Enchiridion Part Fifteen

Remember that you must behave as at a banquet.

OPENING
I am A Man of Letters. I’ve been reading lately, and I have found some words I would like to share. Today, The Enchiridion by Epictetus. Part Fifteen…

BODY

Remember that you must behave as at a banquet. Is anything brought round to you? Put out your hand, and take a moderate share. Does it pass by you? Do not stop it. Is it not yet come? Do not yearn in desire towards it, but wait till it reaches you. So with regard to children, wife, office, riches; and you will some time or another be worthy to feasts with the gods. And if you do not so much as take the things which are set before you, but are able even to forego them, then you will not only be worthy to feast with the gods, but to rule with them also. For, by thus doing, Diogenes, Heraclitus, and others like them, deservedly became divine, and were so recognized.

COMMENTARY
That is what Epictetus said. Here is what I say.

It is always a good time to be reasonable, but being reasonable does not always lead to a good time. Teach by your own example at all times, but do not expect that at all times what you teach will be learned by others. Be impatient with all excuses and external forces you let prevent you from improving your life, and be patient with the pace of your own improvement. Be patient also when no improvement happens.

Is any moment well spent yearning for what is not under your control?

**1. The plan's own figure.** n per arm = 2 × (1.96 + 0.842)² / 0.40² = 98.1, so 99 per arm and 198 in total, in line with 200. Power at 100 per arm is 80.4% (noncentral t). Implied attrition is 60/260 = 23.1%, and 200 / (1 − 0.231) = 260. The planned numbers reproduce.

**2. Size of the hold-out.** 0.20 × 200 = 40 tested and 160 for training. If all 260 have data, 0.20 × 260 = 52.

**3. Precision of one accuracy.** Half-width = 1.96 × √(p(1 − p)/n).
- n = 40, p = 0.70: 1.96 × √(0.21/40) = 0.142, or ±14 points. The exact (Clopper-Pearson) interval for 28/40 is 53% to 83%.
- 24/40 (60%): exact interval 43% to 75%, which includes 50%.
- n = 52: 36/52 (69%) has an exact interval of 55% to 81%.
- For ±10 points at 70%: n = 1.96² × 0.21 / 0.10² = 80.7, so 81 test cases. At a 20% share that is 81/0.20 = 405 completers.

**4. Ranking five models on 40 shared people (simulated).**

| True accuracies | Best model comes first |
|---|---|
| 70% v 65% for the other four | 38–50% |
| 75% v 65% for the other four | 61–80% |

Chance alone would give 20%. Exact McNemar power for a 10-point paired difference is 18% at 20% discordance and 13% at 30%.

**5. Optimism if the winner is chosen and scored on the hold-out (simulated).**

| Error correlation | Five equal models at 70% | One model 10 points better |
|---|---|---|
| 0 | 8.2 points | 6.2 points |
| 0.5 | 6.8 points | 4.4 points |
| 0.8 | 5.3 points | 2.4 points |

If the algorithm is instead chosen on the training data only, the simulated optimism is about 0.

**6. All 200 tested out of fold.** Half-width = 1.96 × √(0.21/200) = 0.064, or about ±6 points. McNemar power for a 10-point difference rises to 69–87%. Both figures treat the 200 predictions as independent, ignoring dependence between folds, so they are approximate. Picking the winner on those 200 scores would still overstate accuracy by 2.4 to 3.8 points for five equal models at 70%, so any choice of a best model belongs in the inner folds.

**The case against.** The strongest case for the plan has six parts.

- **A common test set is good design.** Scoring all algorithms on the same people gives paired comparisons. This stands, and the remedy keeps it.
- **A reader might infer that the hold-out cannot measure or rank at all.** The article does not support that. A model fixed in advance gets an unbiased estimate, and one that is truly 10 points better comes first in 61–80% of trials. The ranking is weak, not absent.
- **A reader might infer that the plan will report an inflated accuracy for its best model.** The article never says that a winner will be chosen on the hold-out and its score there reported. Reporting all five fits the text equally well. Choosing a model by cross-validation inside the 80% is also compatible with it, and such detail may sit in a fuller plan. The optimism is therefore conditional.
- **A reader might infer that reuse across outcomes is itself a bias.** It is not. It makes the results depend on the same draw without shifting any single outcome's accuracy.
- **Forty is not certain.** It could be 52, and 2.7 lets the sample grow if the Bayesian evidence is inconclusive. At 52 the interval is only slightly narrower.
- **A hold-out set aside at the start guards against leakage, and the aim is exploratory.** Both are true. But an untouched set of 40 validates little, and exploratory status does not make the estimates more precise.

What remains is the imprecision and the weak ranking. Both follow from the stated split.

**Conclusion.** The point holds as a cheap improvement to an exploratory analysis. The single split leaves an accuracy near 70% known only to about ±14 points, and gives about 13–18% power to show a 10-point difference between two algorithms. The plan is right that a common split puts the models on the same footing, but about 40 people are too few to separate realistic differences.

In “The Discourses,” Epictetus has this to say about taking the time to improve.

Every great power is dangerous to beginners. You must then bear such things as you are able, but conformably to nature. Practice, sometimes, a way of living like a man in health. Abstain from food, drink water, abstain sometimes altogether from desire, in order that you may some time desire consistently with reason. For when consistently with reason, when you have anything good in you, you will desire well. “But we wish to live like wise men immediately, and to be useful to men.” Useful how? What are you doing? Have you been useful to yourself? “But, I suppose, you wish to be useful to men.” If you wish to be useful to them, show to them in your own example what kind of men philosophy makes, and don’t trifle. When you are eating, do good to those who eat with you. When you are drinking, to those who are drinking with you. By yielding to all, giving way, bearing with them, in this way do them good. Do not spit on them.

Every art, when it is taught, causes labor to him who is unacquainted with it and is unskilled in it. Indeed the things which proceed from the arts immediately show their use in the purpose for which they were made. Most of them contain something attractive and pleasing. To be present and to observe how a shoemaker learns is not a pleasant thing, but the shoe is useful and not disagreeable to look at. The discipline of a smith when he is learning is very disagreeable to one who chances to be present and is a stranger to the art. But the work shows the use of the art. You will know this much more in music if you are present while a person is learning. The discipline will appear most disagreeable, and yet the results of music are pleasing and delightful to those who know nothing of music. We conceive the work of a philosopher to be something of this kind. He must adapt his wish to what is going on, so that neither any of the things which are taking place shall take place contrary to his wish, nor any of the things which do not take place shall not take place when he wishes that they should. To those who have taken up the work of philosophy do not fall in desires, nor fall in with that which they would avoid. They are without uneasiness, without fear, without perturbation to pass through life, alone and together with their associates maintaining relations both natural and acquired, as the relation of son, of course, of brother, of citizen, of man, of wife, of neighbor, of companion, of ruler, of ruled. The work of a philosopher we conceive to be something like this.